Following Up on the Pledge - by Eric Mitchell

Nearly two months have passed since a coalition of more than 60 owners launched an experiment into Salix-free racing, pledging to run their 2-year-olds without the controversial anti-bleeder medication (also known as Lasix) on race day.

Several trainers managing the medication-free horses say not enough time has gone by to ascertain any significant differences between the Salix and non-Salix runners in their barns, but they noted that none of the Salix-free horses have shown any signs of bleeding after their races so far.

"We scope every other time they work and every time they race," said trainer Graham Motion, whose barn had 25 juvenile starts between July 20 and Sept. 5 with 16 starts made without Salix. "I have been pleasantly surprised that we have not had more that have bled after a race."

The encouraging news has a caveat.

"I don't see this as any real form of information," said trainer Tony Dutrow, who had 27 juvenile starts during the same period, with 14 of the starts made without Salix. "Most first-time starters are limited in what is expected of them in their first race. A great deal of them are not putting into their first race what they will put into their subsequent races."

Motion, Dutrow, and a couple of other trainers all said they have not noticed an appreciable difference in the well-being of horses that have not been running on Salix versus the ones that have. In addition, none of them said they had reservations about not using the medication.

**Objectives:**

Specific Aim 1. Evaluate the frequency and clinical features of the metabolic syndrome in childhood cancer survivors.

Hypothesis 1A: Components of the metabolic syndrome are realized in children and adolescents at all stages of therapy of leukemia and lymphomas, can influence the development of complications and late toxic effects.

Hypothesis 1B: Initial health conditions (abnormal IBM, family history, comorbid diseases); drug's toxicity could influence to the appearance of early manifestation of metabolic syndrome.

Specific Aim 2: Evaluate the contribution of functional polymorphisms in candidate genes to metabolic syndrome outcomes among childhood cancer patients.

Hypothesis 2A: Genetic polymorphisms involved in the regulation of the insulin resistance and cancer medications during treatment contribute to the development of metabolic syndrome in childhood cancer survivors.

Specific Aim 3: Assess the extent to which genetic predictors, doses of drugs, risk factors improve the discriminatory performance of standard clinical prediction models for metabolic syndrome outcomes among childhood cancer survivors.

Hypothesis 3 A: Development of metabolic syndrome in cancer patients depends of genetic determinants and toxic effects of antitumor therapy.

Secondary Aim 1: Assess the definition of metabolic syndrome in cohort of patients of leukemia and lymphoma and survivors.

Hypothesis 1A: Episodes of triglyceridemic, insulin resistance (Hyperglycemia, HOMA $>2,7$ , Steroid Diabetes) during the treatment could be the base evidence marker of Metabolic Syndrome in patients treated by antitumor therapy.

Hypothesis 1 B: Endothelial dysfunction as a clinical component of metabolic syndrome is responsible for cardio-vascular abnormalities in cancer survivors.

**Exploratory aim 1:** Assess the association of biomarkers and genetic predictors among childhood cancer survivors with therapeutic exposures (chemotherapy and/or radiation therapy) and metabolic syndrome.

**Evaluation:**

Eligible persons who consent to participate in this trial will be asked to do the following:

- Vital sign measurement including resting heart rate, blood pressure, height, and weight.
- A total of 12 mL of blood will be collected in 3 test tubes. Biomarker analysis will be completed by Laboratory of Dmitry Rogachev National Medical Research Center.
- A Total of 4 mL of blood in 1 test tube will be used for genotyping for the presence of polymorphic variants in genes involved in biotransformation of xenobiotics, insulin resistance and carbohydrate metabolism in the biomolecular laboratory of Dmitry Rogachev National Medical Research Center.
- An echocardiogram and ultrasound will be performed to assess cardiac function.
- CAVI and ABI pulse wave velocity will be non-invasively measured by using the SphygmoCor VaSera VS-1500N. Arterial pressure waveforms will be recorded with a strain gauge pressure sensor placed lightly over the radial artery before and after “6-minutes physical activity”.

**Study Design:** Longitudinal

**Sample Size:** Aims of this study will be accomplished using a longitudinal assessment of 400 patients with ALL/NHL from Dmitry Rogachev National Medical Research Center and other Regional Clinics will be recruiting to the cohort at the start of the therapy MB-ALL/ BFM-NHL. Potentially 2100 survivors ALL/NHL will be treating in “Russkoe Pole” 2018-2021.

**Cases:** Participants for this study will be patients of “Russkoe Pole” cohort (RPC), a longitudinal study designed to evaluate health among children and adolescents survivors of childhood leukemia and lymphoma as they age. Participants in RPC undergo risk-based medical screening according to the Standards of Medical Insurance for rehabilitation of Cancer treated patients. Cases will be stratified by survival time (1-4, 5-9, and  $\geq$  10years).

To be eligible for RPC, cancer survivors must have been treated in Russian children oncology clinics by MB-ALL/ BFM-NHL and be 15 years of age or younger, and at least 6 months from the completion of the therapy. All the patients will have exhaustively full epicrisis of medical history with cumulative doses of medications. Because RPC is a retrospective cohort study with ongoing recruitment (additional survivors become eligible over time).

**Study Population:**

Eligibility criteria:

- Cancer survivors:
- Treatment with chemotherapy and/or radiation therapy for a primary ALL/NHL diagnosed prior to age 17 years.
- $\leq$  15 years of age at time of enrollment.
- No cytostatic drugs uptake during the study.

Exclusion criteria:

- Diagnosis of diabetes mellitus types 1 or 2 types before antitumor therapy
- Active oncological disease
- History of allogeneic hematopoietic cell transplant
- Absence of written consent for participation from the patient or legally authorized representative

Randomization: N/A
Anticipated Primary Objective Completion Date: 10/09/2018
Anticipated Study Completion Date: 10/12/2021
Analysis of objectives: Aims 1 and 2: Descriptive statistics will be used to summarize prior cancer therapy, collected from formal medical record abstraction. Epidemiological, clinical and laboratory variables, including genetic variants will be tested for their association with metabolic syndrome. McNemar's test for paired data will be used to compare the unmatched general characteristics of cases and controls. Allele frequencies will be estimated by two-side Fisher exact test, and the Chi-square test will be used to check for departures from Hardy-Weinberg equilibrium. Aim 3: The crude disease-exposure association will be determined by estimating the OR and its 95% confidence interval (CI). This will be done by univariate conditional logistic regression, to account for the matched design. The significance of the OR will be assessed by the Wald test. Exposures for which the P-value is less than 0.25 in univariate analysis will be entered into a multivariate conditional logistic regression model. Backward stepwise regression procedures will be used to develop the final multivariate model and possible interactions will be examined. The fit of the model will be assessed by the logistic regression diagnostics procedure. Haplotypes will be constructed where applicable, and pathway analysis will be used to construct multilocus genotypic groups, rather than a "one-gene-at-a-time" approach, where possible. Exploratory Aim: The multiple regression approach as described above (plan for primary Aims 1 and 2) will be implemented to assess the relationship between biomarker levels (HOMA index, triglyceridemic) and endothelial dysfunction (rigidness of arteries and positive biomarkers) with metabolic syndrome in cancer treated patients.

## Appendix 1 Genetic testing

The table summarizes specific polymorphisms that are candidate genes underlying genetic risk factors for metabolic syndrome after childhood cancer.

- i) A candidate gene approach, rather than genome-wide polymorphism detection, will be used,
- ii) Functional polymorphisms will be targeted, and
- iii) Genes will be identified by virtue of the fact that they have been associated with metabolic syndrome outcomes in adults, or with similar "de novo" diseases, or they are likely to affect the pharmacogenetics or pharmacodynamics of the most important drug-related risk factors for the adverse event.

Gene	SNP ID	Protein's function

"I'm totally comfortable with running horses without Lasix," said Al Stall Jr., who won the Mountaineer Juvenile Stakes with Maybe So for owner Adele Dilschneider without Salix. "I am not doing anything different with them, just leading them to the paddock. If a horse bleeds, then we'll probably just give him some time off."

A chart on this page shows how the non-Salix horses have been performing. Between July 20 and Sept. 5, a total of 749 2-year-old races were run in the U.S. and Canada. Among the winners of those races, 660 (88.1%) ran on Salix and 89 (11.9%) did not.

Among horses that finished in the money, 87.4% raced on Salix and 12.6% ran without the medication.

Looking just at this year's Saratoga meet, the number of runners that were not given Salix the same day they raced rose to 121 from 49 during the 2011 meet. Ten horses without Salix became winners compared with four last year. The Blood-Horse compiled the statistics for 2012, while the 2011 statistics were provided by the Thoroughbred Owners and Breeders Association.

Trainer Kiaran McLaughlin, who has been racing 2-year-olds without Salix for a couple of years, agreed that not too much should be read into the early race records of juveniles.

"I just don't win first time out," McLaughlin said. "They always need a race. It has nothing to do with whether they are on Lasix or not."

Godolphin's grade I winner Alpha, a 3-year-old son of Bernardini that McLaughlin trains, didn't race on Salix as a juvenile. He did happen to win his first time out by six lengths, then came back to finish second behind Union Rags in the Champagne Stakes (gr. I). After Alpha turned 3, he began racing on Salix.